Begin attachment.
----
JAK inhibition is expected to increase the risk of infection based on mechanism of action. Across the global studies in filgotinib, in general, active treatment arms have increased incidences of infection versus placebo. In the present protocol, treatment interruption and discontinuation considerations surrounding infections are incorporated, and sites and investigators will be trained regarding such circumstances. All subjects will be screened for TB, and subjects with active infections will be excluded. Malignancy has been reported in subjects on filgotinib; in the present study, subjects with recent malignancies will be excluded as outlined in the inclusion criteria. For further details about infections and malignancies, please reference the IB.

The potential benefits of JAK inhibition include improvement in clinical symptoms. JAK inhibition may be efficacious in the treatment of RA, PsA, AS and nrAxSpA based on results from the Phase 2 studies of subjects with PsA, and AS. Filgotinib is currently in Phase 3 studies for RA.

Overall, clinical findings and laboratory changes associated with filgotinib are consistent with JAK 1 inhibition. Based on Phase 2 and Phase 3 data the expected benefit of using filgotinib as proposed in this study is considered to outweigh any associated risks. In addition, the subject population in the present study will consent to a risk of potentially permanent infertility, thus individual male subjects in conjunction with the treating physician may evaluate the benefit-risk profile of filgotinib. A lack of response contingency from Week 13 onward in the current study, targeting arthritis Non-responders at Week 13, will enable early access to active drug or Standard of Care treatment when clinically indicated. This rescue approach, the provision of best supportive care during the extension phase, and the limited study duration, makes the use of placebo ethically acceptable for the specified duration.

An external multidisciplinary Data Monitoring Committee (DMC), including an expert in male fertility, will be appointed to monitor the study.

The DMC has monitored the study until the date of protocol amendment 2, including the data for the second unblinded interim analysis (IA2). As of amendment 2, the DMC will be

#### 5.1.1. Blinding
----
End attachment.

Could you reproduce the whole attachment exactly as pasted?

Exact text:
JAK inhibition is expected to increase the risk of infection based on mechanism of action. Across the global studies in filgotinib, in general, active treatment arms have increased incidences of infection versus placebo. In the present protocol, treatment interruption and discontinuation considerations surrounding infections are incorporated, and sites and investigators will be trained regarding such circumstances. All subjects will be screened for TB, and subjects with active infections will be excluded. Malignancy has been reported in subjects on filgotinib; in the present study, subjects with recent malignancies will be excluded as outlined in the inclusion criteria. For further details about infections and malignancies, please reference the IB.

The potential benefits of JAK inhibition include improvement in clinical symptoms. JAK inhibition may be efficacious in the treatment of RA, PsA, AS and nrAxSpA based on results from the Phase 2 studies of subjects with PsA, and AS. Filgotinib is currently in Phase 3 studies for RA.

Overall, clinical findings and laboratory changes associated with filgotinib are consistent with JAK 1 inhibition. Based on Phase 2 and Phase 3 data the expected benefit of using filgotinib as proposed in this study is considered to outweigh any associated risks. In addition, the subject population in the present study will consent to a risk of potentially permanent infertility, thus individual male subjects in conjunction with the treating physician may evaluate the benefit-risk profile of filgotinib. A lack of response contingency from Week 13 onward in the current study, targeting arthritis Non-responders at Week 13, will enable early access to active drug or Standard of Care treatment when clinically indicated. This rescue approach, the provision of best supportive care during the extension phase, and the limited study duration, makes the use of placebo ethically acceptable for the specified duration.

An external multidisciplinary Data Monitoring Committee (DMC), including an expert in male fertility, will be appointed to monitor the study.

The DMC has monitored the study until the date of protocol amendment 2, including the data for the second unblinded interim analysis (IA2). As of amendment 2, the DMC will be

#### 5.1.1. Blinding